Padava, Paḍavā: 6 definitions

Introduction:

Padava means something in Buddhism, Pali, Marathi, Jainism, Prakrit, Hindi. If you want to know the exact meaning, history, etymology or English translation of this term then check out the descriptions on this page. Add your comment or reference to a book if you want to contribute to this summary article.

In Buddhism

Mahayana (major branch of Buddhism)

Source: archive.org: Bulletin of the French School of the Far East (volume 5)

Padava (पदव) [?] (in Chinese: Po-t'o-p'o) is the name of an ancient kingdom associated with Svāti or Svātinakṣatra, as mentioned in chapter 18 of the Candragarbha: the 55th section of the Mahāsaṃnipāta-sūtra, a large compilation of Sūtras (texts) in Mahāyāna Buddhism partly available in Sanskrit, Tibetan and Chinese.—Chapter 18 deals with geographical astrology and, in conversation with Brahmarāja and others, Buddha explains how he entrusts the Nakṣatras [e.g., Svāti] with a group of kingdoms [e.g., Padava] for the sake of protection and prosperity.

Mahayana book cover
context information

Mahayana (महायान, mahāyāna) is a major branch of Buddhism focusing on the path of a Bodhisattva (spiritual aspirants/ enlightened beings). Extant literature is vast and primarely composed in the Sanskrit language. There are many sūtras of which some of the earliest are the various Prajñāpāramitā sūtras.

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Languages of India and abroad

Marathi-English dictionary

Source: DDSA: The Molesworth Marathi and English Dictionary

paḍavā (पडवा).—m A certain dried fruit. Used as a drug.

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paḍāva (पडाव).—m ( H) An encamping or a halting (of an army, a band of herdsmen, dealers, pilgrims &c.) 2 The place of encampment or halting.

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paḍāva (पडाव) [or पडांव, paḍāṃva].—m ( H) A kind of boat carrying from five to twenty khaṇḍī.

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pāḍava (पाडव).—m (pāḍaṇēṃ) Running down the notes of the gamut. v kara. 2 m & a Better pāḍāva.

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pāḍavā (पाडवा).—m (pratipadā) The first lunar day of either half-month. 2 Applied, par eminence, to varṣa- pratipadā the first day of the year.

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pāḍavā (पाडवा).—m unc (pāḍaṇēṃ) Knocking down. v kara g. of o.

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pāḍāva (पाडाव).—m (pāḍaṇēṃ) Defeat, discomfiture, overthrow. 2 Used sometimes as a Overthrown and captured; beaten and taken. Ex. agōdhara dōnaśēṃ ghōḍīṃ pā0 kēlīṃ nantara khāsā pā0 kēlā. pā0 karūna ghēṇēṃ To beat down unreasonably in buying; pā0 vikaṇēṃ To demand extortionably in selling.

Source: DDSA: The Aryabhusan school dictionary, Marathi-English

paḍāva (पडाव) [or paḍāṃva, or पडांव].—m A kind of boat carry- ing from five to twenty khaṇḍī.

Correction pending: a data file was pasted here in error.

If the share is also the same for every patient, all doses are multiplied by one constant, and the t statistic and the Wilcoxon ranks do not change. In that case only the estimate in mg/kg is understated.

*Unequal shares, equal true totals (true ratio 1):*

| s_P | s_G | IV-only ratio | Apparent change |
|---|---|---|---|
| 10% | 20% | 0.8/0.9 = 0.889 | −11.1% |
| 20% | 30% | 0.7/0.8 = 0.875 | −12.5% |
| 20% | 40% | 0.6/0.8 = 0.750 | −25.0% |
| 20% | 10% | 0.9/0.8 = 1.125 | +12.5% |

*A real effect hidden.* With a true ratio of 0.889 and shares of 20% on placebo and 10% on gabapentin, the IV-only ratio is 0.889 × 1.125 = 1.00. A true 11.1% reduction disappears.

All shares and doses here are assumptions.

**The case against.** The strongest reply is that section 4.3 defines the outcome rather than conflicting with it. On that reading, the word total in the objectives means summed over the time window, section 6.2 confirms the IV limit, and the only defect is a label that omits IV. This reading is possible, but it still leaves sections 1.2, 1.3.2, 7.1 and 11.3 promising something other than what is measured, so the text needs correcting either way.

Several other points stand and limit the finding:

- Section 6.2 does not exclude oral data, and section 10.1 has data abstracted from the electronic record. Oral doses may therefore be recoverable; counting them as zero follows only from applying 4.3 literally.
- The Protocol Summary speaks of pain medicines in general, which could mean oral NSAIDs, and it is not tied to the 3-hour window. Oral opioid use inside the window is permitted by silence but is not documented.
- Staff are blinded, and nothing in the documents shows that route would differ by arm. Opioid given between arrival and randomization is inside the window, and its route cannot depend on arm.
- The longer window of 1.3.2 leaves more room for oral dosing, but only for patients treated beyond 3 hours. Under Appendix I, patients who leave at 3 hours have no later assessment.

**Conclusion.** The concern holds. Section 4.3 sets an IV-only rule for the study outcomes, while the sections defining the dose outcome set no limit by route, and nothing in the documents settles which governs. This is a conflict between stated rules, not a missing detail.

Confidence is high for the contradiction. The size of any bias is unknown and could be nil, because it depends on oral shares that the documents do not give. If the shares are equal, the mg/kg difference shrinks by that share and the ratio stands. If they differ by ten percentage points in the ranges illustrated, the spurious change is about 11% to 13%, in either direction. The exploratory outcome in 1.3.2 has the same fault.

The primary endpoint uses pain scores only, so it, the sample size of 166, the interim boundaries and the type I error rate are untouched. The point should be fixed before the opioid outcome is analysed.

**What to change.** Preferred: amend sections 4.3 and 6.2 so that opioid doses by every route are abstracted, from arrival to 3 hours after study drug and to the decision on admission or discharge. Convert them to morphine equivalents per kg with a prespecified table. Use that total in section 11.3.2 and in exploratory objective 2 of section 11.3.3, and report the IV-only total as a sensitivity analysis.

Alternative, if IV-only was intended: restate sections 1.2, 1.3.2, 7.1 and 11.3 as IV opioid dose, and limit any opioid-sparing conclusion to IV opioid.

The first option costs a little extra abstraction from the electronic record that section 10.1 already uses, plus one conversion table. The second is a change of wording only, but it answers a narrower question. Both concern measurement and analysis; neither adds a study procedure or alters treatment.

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pāḍavā (पाडवा).—m The first day of lunar month. Applied, par eminence, to varṣapratipadā the first day of Chaitra or Kartika.

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pāḍāva (पाडाव).—m Defeat, overthrow. a Over- thrown and captured; beaten and taken.

context information

Marathi is an Indo-European language having over 70 million native speakers people in (predominantly) Maharashtra India. Marathi, like many other Indo-Aryan languages, evolved from early forms of Prakrit, which itself is a subset of Sanskrit, one of the most ancient languages of the world.

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Hindi dictionary

Source: DDSA: A practical Hindi-English dictionary

1) Paḍavā (पडवा):—(nf) the first day of each lunar fortnight (also [pratipadā]).

2) Paḍāva (पडाव):—(nm) a halt; halting place; bivouac; encampment, camp; —[ḍālanā] to bivouac; to camp; to make a halt.

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Prakrit-English dictionary

Source: DDSA: Paia-sadda-mahannavo; a comprehensive Prakrit Hindi dictionary

Pāḍava (पाडव) in the Prakrit language is related to the Sanskrit word: Pāṭava.

context information

Prakrit is an ancient language closely associated with both Pali and Sanskrit. Jain literature is often composed in this language or sub-dialects, such as the Agamas and their commentaries which are written in Ardhamagadhi and Maharashtri Prakrit. The earliest extant texts can be dated to as early as the 4th century BCE although core portions might be older.

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Kannada-English dictionary

Source: Alar: Kannada-English corpus

Paḍāva (ಪಡಾವ):—

1) [noun] any vessel of considerable size (larger than a boat), propelled by sails or powered by an engine, navigating deep water; a ship.

2) [noun] a place where one normally lives in.

3) [noun] a place or region that is richer or more comfortable to live in than other places or regions.

context information

Kannada is a Dravidian language (as opposed to the Indo-European language family) mainly spoken in the southwestern region of India.

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